Monday, December 13, 2004

Maybe liberals are smarter (or maybe they just think they are)

In a previous thread, one of my valued dissenters points out a post over at Detached Observer where the blogger agrees with an LATimes editorial that argues, "some of the best-educated, most-informed people in the country overwhelmingly reject the GOP."

By tacking "some of" on the beginning of his sentence, he makes it virtually meaningless, but his basic argument is that liberals are smarter than conservatives (don't believe him? just ask one); therefore, the overwhelmingly leftist tilt of academia is completely natural and justified.

Though Detached Observer didn't link to this article from Duke university, I believe it might help him support his point:

"If, as John Stuart Mill said, stupid people are generally conservative, then there are lots of conservatives we will never hire. Mill's analysis may go some way towards explaining the power of the Republican party in our society and the relative scarcity of Republicans in academia. Players in the NBA tend to be taller than average. There is a good reason for this. Members of academia tend to be a bit smarter than average. There is a good reason for this too."

Now that I'm good and tired of reading this condescending drivel, I'll attempt a response (at least as close as I can manage with my limited conservative mental abilities).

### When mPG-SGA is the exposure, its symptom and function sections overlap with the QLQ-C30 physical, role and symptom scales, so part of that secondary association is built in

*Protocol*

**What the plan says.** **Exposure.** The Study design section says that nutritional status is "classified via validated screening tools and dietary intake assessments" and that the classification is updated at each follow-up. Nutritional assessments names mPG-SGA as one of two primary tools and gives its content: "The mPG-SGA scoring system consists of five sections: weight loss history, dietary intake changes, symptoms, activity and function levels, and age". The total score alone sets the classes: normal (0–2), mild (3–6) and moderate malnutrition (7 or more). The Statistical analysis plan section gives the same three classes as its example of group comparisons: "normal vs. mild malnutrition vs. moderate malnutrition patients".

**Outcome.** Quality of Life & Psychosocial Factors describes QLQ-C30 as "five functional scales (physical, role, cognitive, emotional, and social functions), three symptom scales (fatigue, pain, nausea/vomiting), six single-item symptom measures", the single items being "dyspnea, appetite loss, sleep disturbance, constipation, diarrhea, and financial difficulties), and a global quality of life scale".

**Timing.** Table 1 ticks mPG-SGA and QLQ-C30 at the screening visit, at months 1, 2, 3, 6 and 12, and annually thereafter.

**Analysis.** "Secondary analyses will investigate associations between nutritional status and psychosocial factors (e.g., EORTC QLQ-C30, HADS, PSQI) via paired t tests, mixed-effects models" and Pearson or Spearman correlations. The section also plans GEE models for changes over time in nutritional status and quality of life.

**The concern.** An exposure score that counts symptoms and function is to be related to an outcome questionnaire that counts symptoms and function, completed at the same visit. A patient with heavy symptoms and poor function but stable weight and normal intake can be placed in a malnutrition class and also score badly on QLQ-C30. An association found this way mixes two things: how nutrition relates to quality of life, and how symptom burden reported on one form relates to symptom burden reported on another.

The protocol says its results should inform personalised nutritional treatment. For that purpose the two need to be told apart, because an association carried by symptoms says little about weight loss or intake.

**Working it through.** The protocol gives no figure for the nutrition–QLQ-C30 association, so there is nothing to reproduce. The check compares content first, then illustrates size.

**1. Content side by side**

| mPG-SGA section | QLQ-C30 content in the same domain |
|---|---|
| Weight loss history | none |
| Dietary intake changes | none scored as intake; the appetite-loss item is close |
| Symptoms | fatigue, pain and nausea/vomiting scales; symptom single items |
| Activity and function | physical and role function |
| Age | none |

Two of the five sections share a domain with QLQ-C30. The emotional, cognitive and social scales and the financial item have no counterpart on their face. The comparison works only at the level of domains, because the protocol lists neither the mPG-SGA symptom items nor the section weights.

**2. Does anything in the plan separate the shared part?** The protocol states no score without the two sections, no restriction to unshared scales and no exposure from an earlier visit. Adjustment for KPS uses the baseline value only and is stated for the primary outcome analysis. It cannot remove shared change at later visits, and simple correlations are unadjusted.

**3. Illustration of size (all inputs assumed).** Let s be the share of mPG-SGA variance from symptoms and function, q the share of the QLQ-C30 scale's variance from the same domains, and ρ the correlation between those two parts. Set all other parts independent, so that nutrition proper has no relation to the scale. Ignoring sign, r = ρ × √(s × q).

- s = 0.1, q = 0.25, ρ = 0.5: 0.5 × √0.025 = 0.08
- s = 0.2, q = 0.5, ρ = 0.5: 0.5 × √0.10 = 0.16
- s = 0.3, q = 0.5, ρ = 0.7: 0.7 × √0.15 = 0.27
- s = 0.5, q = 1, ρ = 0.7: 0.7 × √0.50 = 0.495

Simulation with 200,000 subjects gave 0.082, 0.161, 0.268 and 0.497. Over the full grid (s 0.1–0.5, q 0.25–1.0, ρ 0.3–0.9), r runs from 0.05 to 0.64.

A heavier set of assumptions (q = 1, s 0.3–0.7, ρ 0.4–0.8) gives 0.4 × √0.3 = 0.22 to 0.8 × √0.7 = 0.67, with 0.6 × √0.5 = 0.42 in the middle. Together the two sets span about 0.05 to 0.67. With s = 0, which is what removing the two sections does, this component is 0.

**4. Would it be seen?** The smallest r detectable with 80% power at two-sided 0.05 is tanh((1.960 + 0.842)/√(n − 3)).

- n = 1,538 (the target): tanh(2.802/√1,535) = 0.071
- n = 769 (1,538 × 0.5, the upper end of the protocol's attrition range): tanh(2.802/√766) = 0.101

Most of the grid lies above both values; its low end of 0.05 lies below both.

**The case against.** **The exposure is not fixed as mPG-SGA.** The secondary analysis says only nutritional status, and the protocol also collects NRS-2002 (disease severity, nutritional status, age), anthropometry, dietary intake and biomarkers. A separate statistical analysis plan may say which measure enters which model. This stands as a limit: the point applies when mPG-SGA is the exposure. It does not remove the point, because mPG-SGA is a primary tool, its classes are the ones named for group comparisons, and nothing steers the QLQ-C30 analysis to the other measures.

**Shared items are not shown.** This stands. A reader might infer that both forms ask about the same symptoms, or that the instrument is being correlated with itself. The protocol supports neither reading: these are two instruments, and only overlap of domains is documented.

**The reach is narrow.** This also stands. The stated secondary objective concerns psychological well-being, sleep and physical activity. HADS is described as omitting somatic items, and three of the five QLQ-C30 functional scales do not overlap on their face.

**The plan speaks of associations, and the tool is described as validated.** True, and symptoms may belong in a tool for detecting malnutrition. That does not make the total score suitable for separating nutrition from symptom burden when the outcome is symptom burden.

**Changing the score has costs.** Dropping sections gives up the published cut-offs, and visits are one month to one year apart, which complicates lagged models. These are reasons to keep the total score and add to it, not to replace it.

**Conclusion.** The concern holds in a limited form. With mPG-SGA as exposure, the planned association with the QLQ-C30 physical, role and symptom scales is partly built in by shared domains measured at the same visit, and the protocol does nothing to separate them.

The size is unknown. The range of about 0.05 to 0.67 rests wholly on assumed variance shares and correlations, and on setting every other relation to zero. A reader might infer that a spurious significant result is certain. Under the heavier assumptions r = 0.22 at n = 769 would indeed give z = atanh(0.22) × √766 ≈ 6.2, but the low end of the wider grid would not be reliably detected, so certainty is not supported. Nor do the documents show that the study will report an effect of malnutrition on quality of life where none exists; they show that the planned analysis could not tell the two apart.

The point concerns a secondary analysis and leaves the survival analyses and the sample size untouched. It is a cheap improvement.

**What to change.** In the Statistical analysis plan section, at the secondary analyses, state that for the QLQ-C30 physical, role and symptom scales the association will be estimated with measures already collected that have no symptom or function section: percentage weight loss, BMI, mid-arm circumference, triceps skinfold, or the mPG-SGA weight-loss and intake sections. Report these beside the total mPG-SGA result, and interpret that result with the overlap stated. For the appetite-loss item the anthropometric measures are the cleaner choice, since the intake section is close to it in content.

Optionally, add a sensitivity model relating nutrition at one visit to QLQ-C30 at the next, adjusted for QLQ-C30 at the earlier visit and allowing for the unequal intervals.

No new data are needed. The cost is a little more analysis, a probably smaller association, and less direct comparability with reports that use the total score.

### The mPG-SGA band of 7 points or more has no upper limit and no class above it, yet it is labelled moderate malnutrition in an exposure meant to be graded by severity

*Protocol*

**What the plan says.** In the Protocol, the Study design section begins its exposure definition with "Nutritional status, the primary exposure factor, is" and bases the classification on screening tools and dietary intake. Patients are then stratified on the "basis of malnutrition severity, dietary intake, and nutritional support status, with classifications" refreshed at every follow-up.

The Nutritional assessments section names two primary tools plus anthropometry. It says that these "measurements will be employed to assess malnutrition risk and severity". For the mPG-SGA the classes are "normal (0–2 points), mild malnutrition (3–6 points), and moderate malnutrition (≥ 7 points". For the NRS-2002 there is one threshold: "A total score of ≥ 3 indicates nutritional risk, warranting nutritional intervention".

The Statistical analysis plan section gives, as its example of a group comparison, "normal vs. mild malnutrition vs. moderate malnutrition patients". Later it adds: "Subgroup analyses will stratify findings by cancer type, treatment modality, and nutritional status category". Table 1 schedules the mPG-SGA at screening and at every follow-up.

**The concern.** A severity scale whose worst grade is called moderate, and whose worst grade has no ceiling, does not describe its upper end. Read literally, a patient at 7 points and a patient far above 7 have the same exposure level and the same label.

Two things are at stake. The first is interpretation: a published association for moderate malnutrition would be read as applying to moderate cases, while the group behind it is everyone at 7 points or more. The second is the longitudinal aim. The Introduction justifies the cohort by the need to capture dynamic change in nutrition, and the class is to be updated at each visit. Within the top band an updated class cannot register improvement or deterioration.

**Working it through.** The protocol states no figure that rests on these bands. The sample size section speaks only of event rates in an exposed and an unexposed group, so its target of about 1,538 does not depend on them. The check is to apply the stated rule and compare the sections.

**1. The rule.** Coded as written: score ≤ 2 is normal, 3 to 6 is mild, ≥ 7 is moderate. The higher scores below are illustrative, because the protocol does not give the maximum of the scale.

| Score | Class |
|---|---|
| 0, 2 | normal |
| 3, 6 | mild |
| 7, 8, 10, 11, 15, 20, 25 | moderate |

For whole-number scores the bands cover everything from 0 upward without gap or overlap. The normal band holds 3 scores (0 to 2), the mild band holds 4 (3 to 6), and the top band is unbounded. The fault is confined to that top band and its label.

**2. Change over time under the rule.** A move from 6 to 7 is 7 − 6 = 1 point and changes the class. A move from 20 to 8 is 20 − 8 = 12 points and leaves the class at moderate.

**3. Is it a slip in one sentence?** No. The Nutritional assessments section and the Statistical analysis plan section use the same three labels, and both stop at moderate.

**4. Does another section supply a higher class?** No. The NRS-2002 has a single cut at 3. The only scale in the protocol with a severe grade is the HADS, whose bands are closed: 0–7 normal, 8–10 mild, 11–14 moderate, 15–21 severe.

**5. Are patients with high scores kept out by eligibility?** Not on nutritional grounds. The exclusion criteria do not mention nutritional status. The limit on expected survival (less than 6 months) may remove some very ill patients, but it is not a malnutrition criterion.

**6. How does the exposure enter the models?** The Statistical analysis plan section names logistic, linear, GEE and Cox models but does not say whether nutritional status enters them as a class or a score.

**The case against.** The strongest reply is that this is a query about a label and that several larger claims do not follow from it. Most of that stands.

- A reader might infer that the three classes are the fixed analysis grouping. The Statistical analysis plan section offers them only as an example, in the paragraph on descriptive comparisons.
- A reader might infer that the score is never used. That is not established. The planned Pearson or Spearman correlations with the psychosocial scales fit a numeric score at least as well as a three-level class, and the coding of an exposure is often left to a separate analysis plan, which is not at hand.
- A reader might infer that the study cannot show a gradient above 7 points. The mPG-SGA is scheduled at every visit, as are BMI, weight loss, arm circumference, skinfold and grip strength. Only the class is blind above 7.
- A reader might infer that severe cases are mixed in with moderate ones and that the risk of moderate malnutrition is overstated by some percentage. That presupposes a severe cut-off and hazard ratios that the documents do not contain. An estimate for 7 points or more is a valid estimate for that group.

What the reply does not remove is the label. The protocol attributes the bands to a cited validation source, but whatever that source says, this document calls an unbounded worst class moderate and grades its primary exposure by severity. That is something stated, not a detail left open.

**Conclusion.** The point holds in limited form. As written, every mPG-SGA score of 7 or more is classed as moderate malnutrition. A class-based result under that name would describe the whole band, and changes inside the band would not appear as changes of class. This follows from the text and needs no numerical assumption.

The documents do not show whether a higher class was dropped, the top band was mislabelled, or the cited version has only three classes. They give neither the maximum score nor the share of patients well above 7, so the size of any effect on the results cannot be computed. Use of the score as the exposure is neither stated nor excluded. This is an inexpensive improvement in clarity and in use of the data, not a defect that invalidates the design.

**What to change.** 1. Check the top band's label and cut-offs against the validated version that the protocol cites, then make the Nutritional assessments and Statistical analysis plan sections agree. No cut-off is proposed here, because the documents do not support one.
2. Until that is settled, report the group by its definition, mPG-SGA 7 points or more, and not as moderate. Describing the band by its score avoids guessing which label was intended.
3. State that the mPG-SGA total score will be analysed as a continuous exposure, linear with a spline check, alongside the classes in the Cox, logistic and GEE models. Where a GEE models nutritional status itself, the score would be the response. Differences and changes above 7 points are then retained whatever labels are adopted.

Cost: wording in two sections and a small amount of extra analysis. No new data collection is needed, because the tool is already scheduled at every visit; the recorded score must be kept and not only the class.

Many smarter than I have commented on this phenomenon, and I'll link to a few of them, but here's my initial take.

Many factors contribute to academia's leftward tilt, but I believe this to be a large one: by virtue of the programs they endorse and the philosophies they espouse, liberals are idealists. Conservatives are realists. A conservative will choose a less than perfect, but workable solution over an untested, unproven, but it-sure-briefs-well plan.

Academia is a perfect playground (and breeding ground) for idealists. Anyone who has transitioned from college to the job market will probably back me up on this. Therein lies the crux. Academics have never made that transition.

Working on different levels in a large corporation or institution will evidence this effect as well. Briefing a roomful of Pentagon Generals with PowerPoint and coffee is idealism. Kicking down doors with the grunts is realism.

Socialism and Communism are excellent examples of perfect models that consistently refuse to work in the real world, while democracy (or in our case a republic) is not quite as pretty, but for the most part it works well.

As my astute roommate points out, even the pilgrims and puritans were prone to idealism and social experimentation until a couple of winters without any food brought them back into the realm of the possible.

Professor Bainbridge argues (and provides many good links) that the problem is due to the good ol' boy system, and George Will and the Economist also weigh in if you have not yet had enough.

Update: Hugh is blogging on this one too...what can I say? great minds think alike...